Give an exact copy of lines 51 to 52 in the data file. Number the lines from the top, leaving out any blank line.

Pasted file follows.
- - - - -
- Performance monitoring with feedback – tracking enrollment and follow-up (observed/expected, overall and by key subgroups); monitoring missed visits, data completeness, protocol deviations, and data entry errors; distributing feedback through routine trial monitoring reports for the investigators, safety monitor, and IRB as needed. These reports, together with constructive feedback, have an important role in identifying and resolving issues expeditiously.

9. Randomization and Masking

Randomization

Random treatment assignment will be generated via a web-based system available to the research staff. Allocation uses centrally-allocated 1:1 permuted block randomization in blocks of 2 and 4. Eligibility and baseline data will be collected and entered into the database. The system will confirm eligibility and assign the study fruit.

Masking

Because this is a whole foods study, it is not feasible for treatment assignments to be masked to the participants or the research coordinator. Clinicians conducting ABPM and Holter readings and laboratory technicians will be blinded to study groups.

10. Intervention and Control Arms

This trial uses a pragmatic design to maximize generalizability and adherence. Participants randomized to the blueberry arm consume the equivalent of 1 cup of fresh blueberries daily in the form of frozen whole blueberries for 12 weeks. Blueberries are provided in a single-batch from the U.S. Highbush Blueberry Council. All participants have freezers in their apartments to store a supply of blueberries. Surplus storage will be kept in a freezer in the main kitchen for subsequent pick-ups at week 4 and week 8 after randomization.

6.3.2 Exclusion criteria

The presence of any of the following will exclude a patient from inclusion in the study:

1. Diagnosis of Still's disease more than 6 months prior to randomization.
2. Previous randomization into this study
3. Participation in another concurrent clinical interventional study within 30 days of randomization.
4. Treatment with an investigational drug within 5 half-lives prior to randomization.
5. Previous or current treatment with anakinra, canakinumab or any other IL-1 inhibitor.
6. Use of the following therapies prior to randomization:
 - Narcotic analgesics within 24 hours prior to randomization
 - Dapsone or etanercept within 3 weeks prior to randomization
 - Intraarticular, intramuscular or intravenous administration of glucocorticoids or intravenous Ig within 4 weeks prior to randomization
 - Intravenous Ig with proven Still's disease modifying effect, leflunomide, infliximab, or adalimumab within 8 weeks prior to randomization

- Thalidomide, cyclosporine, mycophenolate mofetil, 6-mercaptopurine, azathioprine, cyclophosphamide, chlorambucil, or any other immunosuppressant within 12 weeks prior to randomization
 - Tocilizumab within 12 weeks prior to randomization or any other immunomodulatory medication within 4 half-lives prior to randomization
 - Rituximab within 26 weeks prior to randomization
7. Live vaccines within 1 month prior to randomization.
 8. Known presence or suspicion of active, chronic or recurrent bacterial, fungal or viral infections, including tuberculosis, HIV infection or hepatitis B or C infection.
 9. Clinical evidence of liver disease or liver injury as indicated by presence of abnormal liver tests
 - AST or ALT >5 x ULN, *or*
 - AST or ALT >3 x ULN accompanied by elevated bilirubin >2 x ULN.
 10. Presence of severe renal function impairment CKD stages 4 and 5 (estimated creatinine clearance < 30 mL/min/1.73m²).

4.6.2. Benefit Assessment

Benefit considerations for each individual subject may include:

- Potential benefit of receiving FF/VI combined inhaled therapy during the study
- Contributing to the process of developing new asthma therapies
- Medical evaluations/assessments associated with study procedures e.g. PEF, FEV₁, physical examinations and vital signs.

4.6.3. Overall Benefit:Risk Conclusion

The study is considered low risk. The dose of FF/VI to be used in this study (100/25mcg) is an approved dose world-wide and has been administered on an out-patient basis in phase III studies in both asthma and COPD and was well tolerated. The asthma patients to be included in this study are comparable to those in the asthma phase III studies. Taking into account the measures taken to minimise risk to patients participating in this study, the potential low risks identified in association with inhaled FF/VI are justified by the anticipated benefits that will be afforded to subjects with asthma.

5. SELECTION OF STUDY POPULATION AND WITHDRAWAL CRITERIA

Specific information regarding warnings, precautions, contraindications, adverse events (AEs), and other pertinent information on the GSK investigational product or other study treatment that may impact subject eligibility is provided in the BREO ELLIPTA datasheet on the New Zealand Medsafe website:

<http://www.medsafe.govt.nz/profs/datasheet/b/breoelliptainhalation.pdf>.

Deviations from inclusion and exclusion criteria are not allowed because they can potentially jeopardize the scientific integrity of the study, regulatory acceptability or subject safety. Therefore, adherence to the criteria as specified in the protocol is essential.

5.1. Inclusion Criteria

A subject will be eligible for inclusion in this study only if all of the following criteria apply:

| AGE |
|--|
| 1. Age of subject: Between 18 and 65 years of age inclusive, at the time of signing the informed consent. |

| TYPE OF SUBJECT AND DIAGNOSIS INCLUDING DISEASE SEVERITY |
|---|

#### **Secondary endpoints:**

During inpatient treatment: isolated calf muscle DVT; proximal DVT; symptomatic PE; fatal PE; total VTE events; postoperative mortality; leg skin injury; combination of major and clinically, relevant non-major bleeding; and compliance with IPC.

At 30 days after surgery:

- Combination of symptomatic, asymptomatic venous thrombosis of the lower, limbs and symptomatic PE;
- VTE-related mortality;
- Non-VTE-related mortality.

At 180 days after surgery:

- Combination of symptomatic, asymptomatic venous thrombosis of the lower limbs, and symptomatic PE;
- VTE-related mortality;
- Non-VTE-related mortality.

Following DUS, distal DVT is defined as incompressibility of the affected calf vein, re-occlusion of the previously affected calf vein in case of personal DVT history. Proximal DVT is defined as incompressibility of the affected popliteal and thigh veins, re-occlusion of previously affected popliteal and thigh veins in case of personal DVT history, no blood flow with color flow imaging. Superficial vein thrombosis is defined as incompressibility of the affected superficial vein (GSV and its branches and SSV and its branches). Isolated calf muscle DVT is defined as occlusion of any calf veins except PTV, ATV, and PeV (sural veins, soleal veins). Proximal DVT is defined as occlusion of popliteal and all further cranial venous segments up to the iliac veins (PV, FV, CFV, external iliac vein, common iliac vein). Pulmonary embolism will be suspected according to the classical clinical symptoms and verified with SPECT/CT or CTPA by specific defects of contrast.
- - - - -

- Combination of symptomatic, asymptomatic venous thrombosis of the lower, limbs and symptomatic PE;
- VTE-related mortality;